Richmond, December 15, 1780.
I had the honor of writing to your Excellency on the subject of an expedition contemplated by this State, against the British post at Detroit, and of receiving your answer of October the 10th. Since the date of my letter, the face of things has so far changed, as to leave it no longer optional in us to attempt or decline the expedition, but compels us to decide in the affirmative, and to begin our preparations immediately. The army the enemy at present have in the South, the reinforcements still expected there, and their determination to direct their future exertions to that quarter, are not unknown to you. The regular force proposed on our part to counteract those exertions, is such, either from the real or supposed inability of this State, as by no means to allow a hope that it may be effectual. It is, therefore, to be expected that the scene of war will either be within our country, or very nearly advanced to it; and that our principal dependence is to be on militia, for which reason it becomes incumbent to keep as great a proportion of our people as possible, free to act in that quarter. In the mean time, a combination is forming in the westward, which, if not diverted, will call thither a principal and most valuable part of our militia. From intelligence received, we have reason to expect that a confederacy of British and Indians, to the amount of two thousand men, is formed for the purpose of spreading destruction and dismay through the whole extent of our frontier, in the ensuing spring. Should this take place, we shall certainly lose in the South all aids of militia beyond the Blue Ridge, besides the inhabitants who must fall a sacrifice in the course of the savage irruptions.
There seems to be but one method of preventing this, which is to give the western enemy employment in their own country. The regular force Colonel Clarke already has, with a proper draft from the militia beyond the Allegany, and that of three or four of our most northern counties, will be adequate to the reduction of Fort Detroit, in the opinion of Colonel Clarke; and he assigns the most probable reasons for that opinion. We have, therefore, determined to undertake it, and commit it to his direction. Whether the expense of the enterprise shall be defrayed by the Continent or State, we will leave to be decided hereafter by Congress, in whose justice we can confide as to the determination. In the mean time, we only ask the loan of such necessaries as, being already at Fort Pitt, will save time and an immense expense of transportation. These articles shall either be identically or specifically returned; should we prove successful, it is not improbable they may be where Congress would choose to keep them. I am, therefore, to solicit your Excellency’s order to the commandant at Fort Pitt, for the articles contained on the annexed list, which shall not be called for until every thing is in readiness; after which, there can be no danger of their being wanted for the post at which they are: indeed, there are few of the articles essential for the defence of the post.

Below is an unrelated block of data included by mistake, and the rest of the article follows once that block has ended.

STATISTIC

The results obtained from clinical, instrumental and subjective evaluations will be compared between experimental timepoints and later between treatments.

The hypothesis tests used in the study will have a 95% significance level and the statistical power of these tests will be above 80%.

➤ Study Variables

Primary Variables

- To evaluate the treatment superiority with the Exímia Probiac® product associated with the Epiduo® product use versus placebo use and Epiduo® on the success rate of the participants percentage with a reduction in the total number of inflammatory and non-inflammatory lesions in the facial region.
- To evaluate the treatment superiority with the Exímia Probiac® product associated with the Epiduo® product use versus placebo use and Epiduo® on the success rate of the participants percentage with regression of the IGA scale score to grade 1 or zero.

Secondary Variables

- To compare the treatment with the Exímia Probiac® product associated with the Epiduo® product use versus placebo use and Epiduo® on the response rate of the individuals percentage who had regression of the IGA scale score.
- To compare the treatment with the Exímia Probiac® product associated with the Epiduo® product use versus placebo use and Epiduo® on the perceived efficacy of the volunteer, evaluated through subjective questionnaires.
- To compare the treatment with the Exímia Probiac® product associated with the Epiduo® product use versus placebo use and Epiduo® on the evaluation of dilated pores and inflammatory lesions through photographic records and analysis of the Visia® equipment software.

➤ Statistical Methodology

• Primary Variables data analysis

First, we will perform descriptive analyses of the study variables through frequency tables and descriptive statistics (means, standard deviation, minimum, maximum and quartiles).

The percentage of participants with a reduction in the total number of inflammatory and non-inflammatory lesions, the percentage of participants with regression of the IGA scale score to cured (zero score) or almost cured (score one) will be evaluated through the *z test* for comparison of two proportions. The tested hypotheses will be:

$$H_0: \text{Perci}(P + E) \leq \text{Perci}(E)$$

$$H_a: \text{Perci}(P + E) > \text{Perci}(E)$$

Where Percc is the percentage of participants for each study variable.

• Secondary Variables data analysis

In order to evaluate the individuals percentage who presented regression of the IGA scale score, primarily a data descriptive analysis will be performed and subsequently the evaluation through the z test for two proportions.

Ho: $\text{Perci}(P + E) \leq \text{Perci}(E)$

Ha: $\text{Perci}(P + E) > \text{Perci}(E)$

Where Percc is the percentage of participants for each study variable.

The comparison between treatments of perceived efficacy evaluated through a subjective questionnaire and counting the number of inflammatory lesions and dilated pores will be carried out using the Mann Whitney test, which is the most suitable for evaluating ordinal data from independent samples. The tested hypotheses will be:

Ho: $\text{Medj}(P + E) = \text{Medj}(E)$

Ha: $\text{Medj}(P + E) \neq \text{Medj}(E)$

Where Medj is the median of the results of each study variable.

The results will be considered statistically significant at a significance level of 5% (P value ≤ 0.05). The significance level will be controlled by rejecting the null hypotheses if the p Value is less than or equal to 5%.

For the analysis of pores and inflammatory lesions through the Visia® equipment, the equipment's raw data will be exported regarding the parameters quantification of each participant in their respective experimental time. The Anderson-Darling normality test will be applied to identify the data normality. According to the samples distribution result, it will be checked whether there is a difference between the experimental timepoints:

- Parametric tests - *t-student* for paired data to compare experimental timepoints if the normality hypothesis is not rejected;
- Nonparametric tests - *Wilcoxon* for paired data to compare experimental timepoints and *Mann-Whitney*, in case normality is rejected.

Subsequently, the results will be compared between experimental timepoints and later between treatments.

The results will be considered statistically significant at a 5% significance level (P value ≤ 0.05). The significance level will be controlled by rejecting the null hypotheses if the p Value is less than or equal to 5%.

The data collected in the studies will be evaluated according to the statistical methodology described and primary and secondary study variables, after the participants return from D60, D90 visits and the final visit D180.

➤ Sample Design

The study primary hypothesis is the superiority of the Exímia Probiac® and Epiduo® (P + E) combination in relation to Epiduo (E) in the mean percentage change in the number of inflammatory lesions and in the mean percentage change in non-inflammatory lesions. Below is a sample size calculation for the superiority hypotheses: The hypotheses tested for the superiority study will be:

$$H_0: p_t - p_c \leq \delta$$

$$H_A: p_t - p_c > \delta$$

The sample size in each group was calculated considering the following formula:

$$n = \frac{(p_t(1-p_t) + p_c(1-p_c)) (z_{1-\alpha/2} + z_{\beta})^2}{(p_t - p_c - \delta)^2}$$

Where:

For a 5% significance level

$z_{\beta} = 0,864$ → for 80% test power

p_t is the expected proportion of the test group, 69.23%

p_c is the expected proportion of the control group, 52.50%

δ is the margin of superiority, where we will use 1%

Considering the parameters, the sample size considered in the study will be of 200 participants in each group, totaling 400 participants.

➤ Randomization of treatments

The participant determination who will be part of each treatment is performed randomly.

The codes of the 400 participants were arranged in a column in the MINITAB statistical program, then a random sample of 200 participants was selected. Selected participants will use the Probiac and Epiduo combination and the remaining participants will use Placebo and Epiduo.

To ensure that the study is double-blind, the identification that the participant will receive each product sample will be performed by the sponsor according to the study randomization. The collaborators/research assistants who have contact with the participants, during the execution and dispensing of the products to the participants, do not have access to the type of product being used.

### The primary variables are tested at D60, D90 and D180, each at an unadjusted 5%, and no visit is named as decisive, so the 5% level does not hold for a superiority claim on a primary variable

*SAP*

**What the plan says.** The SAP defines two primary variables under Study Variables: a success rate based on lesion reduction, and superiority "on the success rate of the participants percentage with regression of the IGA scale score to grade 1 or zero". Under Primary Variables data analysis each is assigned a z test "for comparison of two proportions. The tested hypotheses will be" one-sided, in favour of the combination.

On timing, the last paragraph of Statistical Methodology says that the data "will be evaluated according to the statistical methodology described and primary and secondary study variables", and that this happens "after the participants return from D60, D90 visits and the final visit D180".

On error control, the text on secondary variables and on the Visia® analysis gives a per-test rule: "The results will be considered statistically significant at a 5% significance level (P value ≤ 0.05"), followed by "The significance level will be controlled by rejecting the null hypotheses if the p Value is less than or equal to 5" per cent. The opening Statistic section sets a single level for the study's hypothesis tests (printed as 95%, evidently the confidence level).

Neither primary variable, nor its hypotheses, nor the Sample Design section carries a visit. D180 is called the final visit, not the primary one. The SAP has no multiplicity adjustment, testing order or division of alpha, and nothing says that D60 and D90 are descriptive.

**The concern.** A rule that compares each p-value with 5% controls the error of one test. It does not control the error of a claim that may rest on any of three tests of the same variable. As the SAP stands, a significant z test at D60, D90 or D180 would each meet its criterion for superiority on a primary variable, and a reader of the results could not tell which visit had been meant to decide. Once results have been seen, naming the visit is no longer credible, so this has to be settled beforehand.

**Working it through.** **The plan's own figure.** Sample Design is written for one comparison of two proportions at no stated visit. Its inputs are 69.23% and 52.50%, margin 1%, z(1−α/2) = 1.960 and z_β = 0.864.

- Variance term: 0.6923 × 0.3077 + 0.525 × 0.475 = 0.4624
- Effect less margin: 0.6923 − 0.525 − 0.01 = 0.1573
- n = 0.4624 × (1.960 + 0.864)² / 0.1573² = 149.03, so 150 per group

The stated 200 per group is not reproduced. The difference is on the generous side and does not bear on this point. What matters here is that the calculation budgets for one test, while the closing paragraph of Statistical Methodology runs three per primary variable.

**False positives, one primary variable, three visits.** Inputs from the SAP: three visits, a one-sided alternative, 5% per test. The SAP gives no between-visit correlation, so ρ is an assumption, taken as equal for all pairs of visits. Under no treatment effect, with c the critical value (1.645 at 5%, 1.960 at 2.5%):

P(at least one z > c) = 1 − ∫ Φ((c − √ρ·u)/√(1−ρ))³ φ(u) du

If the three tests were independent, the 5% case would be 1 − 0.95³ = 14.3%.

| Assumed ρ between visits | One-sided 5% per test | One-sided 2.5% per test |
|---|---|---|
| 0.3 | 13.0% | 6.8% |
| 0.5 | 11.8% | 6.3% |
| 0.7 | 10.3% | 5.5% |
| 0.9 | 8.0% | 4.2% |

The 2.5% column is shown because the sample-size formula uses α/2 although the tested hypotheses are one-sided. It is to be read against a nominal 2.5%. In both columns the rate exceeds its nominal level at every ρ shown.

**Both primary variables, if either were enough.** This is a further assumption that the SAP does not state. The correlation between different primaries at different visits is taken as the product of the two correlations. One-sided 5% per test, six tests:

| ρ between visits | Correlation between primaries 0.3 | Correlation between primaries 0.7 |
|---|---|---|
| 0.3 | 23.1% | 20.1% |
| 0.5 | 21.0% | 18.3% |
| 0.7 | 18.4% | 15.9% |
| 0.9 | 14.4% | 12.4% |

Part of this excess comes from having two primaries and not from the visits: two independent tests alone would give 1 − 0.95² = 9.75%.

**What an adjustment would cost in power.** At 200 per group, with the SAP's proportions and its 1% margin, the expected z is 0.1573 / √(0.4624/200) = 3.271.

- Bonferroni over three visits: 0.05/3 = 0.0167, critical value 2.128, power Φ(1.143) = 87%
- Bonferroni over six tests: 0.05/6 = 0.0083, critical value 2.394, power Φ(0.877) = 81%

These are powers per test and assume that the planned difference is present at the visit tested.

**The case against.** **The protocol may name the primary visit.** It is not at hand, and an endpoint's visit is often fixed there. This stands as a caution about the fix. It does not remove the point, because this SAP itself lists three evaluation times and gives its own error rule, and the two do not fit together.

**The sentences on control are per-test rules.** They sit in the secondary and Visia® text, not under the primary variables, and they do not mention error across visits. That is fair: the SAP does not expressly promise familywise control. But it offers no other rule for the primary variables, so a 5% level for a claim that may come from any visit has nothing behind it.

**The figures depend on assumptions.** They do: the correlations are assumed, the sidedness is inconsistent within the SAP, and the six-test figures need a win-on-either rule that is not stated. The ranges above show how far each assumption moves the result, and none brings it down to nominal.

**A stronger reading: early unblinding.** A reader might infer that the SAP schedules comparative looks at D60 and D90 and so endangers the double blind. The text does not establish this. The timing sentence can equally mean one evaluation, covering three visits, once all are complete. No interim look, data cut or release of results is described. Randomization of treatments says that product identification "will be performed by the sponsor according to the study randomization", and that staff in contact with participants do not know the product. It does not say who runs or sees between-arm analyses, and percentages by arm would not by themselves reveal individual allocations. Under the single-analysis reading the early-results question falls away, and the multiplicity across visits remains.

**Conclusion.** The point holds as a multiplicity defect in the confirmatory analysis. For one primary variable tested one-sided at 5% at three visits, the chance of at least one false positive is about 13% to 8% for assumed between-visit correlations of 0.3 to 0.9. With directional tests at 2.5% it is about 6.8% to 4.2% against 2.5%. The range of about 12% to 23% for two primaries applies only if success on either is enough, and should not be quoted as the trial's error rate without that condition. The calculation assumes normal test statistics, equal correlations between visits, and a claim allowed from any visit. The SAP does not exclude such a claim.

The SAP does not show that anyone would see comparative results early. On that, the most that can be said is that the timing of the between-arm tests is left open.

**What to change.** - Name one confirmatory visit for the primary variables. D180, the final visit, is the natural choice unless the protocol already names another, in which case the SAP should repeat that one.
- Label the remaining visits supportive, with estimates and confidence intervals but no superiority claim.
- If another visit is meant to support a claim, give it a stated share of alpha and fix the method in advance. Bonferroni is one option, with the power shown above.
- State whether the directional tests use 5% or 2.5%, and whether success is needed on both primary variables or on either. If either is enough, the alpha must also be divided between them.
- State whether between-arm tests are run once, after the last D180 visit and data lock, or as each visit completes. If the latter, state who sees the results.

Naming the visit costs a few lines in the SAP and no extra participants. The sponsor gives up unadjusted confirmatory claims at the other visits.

I hope your Excellency will think yourself justified in lending us this aid without awaiting the effect of an application elsewhere, as such a delay would render the undertaking abortive, by postponing it to the breaking up of the ice in the lake. Independent of the favorable effects which a successful enterprise against Detroit must produce to the United States in general, by keeping in quiet the frontier of the northern ones, and leaving our western militia at liberty to aid those of the South, we think the like friendly offices performed by us to the Sates, whenever desired, and almost to the absolute exhausture of our own magazines, give well founded hopes that we may be accommodated on this occasion. The supplies of military stores which have been furnished by us to Fort Pitt itself, to the northern army, and, most of all, to the southern, are not altogether unknown to you. I am the more urgent for an immediate order, because Colonel Clarke awaits here your Excellency’s answer by the express, though his presence in the western country to make preparations for the expedition is so very necessary, if you enable him to undertake it. To the above, I must add a request to you to send for us to Pittsburg, persons proper to work the mortars, &c, as Colonel Clarke has none such, nor is there one in this State. They shall be in the pay of this State from the time they leave you. Any money necessary for their journey, shall be repaid at Pittsburg, without fail, by the first of March.
At the desire of the General Assembly, I take the liberty of transmitting to you the enclosed resolution; and have the honor to be, with the most perfect esteem and regard,
your Excellency’s most obedient
and most humble servant,